My original thought was to blog about my incredible tomato harvest. I had planned to sing the praises of cherry tomatoes. I’ve had dubious success with tomatoes in the past (a fruit everyone can grow easily) and did some reading which gave me a hint that cherry tomatoes are less vulnerable to pests and diseases. That was enough for me, that’s what I planted.
But then I remembered I had suffered a pretty daunting attack a couple of weeks ago by something which put larvae in each tomato (even the cherry tomatoes). This made me stop and think about what might really going on out there. My garden is hugely productive and healthy right now when in the past I’ve had all kinds of problems. So what is it that’s working? I am not sure it is any one thing, I’ve been trying a myriad of approaches and I suspect they all contribute. Here are some of the things I’m trying with a few photos I took this morning to illustrate my points:
1) Plant what works. For example, cherry tomatoes when your big tomatoes are being eaten from the inside out by everything.
2)Plant in the right month. I know this sounds obvious but in the past I’ve stretched the seasons on some veggies which hasn’t really worked. Even if they do grow out of season, weaker plants are more prone to attack by disease and pests.
3) Use companion planting. This year I planted squash and beans in with my sweet corn. This trio is supposed to help control pests and to provide support, protection and nutrients that are mutually beneficial. I also went wild with basil and marigolds. They are everywhere, especially around my tomatoes. They are supposed to keep pest numbers down. Both of these experiments are looking successful.
4) Water in the morning. I’ve heard that watering at night encourages leaf mould (I’ve had huge problems with that in the past – especially on all squash plants) and brings the bandicoots into your veggie beds because the grubs rise near the surface when the ground is wet. I still have visits from the bandicoot but, for whatever reason, they are less frequent and the damage is less thorough. And the leaf mould hasn’t gotten to my tomatoes and only a bit is sometimes found on my cucumbers.
5) Minimal (no?) organic pest spray. I always have on hand my generic garden problem spray (a lot of water, a teaspoon of bicarbonate of soda, a couple drops of dish soap, a few drops of oil, a crushed garlic and a chilli or two – left to soak so it’s nice and stinky). In the past I used it proactively to keep aphids and cabbage moth away, this year I only use it when an infestation is really really bad and then mainly on trees (citrus and rose bushes) not on vegetables. I want to encourage good bugs like wasps and lady bugs. I have so many beneficial insects in my garden that I think this approach is paying off.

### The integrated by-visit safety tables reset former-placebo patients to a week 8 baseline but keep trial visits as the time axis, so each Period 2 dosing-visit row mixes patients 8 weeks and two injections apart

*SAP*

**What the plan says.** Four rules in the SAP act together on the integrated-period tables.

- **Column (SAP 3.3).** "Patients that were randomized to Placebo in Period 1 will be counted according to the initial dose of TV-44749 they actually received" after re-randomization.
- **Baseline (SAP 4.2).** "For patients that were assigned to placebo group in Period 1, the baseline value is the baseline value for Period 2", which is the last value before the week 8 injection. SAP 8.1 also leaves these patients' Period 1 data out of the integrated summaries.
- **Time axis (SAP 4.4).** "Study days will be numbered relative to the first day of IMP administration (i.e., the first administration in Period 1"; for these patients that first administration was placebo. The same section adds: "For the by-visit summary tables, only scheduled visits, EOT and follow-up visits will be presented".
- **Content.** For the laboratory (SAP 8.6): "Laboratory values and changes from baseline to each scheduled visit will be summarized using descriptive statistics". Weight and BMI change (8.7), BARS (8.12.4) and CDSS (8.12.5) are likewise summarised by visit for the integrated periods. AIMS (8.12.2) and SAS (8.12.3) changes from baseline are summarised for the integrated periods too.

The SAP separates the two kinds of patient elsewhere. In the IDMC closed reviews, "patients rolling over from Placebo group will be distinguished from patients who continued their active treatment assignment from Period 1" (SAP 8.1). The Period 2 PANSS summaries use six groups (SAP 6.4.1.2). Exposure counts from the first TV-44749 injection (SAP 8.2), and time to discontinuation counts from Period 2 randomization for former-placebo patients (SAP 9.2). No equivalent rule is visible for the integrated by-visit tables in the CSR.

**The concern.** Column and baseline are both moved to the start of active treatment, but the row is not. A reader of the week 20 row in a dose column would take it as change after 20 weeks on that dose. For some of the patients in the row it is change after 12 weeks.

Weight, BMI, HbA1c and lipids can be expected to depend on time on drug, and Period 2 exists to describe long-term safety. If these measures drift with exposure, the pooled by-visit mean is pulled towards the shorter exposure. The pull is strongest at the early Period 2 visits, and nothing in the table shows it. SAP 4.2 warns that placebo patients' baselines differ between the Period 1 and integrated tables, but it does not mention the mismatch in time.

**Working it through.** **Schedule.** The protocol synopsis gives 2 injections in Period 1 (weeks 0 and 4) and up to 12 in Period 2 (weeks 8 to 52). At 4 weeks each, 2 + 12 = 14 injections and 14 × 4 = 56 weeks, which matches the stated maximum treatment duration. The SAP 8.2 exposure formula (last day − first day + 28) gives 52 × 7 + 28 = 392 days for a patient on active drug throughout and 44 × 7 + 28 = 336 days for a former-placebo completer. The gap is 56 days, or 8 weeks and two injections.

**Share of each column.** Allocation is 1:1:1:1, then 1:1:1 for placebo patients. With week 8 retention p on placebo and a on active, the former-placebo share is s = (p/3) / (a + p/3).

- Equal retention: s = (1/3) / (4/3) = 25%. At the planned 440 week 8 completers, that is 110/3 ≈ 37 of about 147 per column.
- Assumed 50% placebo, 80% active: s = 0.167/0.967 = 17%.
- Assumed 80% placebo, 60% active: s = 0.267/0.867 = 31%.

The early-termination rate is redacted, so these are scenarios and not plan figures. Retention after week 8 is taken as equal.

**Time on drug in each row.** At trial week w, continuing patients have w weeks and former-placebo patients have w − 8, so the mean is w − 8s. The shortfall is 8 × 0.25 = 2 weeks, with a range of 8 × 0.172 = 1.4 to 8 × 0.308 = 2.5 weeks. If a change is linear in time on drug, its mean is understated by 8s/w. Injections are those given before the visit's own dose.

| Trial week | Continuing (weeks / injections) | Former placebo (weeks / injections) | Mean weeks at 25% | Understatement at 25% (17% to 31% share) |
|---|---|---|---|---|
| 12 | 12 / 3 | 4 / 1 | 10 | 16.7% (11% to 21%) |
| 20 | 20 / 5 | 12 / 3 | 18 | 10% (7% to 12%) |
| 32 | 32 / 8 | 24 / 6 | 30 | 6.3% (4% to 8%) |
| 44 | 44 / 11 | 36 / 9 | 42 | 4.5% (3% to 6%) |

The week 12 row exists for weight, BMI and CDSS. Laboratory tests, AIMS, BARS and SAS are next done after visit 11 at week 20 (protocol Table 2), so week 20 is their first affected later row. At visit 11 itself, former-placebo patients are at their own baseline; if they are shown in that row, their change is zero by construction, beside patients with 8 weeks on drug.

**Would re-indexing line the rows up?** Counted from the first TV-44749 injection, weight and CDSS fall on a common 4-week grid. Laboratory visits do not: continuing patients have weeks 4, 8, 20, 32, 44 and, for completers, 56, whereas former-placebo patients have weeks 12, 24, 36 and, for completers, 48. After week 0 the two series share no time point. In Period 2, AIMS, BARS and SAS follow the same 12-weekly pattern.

6) Remove problems by hand. I cut off mouldy leaves, pick out cabbage moth larvae, catch cabbage moths in my butterfly net, squash aphids and remove leaves or branches with infestations I can’t otherwise control. I stay on top of problems as best as I can and hope nature reaches some kind of balance. This seems to be working since right now there are no aphids or cabbage moth larvae on my vegetables (even though cabbage moths are always present).
7) Don’t pick off flowers from shooting plants – they attracts the pollinators to your food.
8) Install a fruit fly trap. A couple of weeks ago we put out a Cera fruit fly trap that is organic and plant based. It is supposed to attract fruit flies so they leave your fruit alone. I checked this morning and there’s one fly in there. Not sure if it will help, but I figure it can’t hurt.
9) Get bee hives. I didn’t really do this with the expectation that my bees would increase my harvest but I have a very strong hunch that their mad pollination is turning a lot of flowers into fruit that last year just withered and died.
10) Protect seedlings from the worst of the sun. This isn’t always possible but I have learned that for the first few days seedlings really don’t like full sun. Even mature plants wilt, but most of them spring back over night.
11) Rotate crops. This isn’t something new for me, it’s just something I practice because it is such a well documented requirement for pest control and plant health. I’m sure it makes a difference to my harvest.
12) Fertilise. I use my chook poo tea to keep the crops healthy and happy. They are healthy and happy so I think it works.
I feel I should mention the lunar calendar here. I have tried many times to convince myself that there’s something to the concept of planting with the phases of the moon but, at least for me, it just doesn’t matter. The good news is that’s one less thing I need to worry about, I sow and transplant when the weather is right and the beds are ready, not when the moon is waxing or waning.
And just in case any proof was needed about how my garden is doing….
Here’s a cucumber I picked this morning that I probably should have harvested a few days ago. As for those tomatoes that set off this whole post? Here’s the result of 5 minutes picking on the past two days (minus a bit of snacking). The plants are incredibly healthy, full of flowers and fruit and very few of the fruits now have any insect holes in them.
So, what’s working? Everything. If I stop one of the 12 things listed above, will my garden stop producing? Probably not. But it might not be as amazing as it is right now.